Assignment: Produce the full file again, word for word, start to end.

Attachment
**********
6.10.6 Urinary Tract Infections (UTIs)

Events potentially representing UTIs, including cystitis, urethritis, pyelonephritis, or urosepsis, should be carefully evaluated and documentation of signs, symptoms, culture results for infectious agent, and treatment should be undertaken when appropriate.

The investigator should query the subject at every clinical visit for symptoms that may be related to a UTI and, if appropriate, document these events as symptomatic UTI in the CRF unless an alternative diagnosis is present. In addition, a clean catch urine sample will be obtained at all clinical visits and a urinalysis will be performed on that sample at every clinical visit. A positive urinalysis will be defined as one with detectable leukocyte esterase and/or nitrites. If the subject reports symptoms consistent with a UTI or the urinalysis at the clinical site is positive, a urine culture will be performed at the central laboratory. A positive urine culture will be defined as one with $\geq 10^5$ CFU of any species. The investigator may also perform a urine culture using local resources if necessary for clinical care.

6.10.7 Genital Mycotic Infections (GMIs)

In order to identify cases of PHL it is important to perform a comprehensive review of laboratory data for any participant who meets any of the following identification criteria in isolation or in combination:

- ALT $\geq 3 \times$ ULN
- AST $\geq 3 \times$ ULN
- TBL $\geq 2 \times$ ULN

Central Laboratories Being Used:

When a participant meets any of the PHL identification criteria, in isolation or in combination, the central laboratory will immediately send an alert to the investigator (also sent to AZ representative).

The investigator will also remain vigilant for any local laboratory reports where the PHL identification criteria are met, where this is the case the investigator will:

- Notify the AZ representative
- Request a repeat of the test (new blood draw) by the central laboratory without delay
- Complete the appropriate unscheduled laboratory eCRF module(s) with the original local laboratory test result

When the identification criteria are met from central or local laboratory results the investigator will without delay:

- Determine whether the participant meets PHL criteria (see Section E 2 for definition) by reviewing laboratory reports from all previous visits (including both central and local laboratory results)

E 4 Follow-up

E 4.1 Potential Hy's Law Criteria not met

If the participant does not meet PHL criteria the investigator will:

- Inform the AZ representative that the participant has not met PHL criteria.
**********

6.10.6 Urinary Tract Infections (UTIs)

Events potentially representing UTIs, including cystitis, urethritis, pyelonephritis, or urosepsis, should be carefully evaluated and documentation of signs, symptoms, culture results for infectious agent, and treatment should be undertaken when appropriate.

The investigator should query the subject at every clinical visit for symptoms that may be related to a UTI and, if appropriate, document these events as symptomatic UTI in the CRF unless an alternative diagnosis is present. In addition, a clean catch urine sample will be obtained at all clinical visits and a urinalysis will be performed on that sample at every clinical visit. A positive urinalysis will be defined as one with detectable leukocyte esterase and/or nitrites. If the subject reports symptoms consistent with a UTI or the urinalysis at the clinical site is positive, a urine culture will be performed at the central laboratory. A positive urine culture will be defined as one with $\geq 10^5$ CFU of any species. The investigator may also perform a urine culture using local resources if necessary for clinical care.

6.10.7 Genital Mycotic Infections (GMIs)

In order to identify cases of PHL it is important to perform a comprehensive review of laboratory data for any participant who meets any of the following identification criteria in isolation or in combination:

- ALT $\geq 3 \times$ ULN
- AST $\geq 3 \times$ ULN
- TBL $\geq 2 \times$ ULN

Central Laboratories Being Used:

When a participant meets any of the PHL identification criteria, in isolation or in combination, the central laboratory will immediately send an alert to the investigator (also sent to AZ representative).

The investigator will also remain vigilant for any local laboratory reports where the PHL identification criteria are met, where this is the case the investigator will:

- Notify the AZ representative
- Request a repeat of the test (new blood draw) by the central laboratory without delay
- Complete the appropriate unscheduled laboratory eCRF module(s) with the original local laboratory test result

When the identification criteria are met from central or local laboratory results the investigator will without delay:

- Determine whether the participant meets PHL criteria (see Section E 2 for definition) by reviewing laboratory reports from all previous visits (including both central and local laboratory results)

E 4 Follow-up

E 4.1 Potential Hy's Law Criteria not met

If the participant does not meet PHL criteria the investigator will:

- Inform the AZ representative that the participant has not met PHL criteria.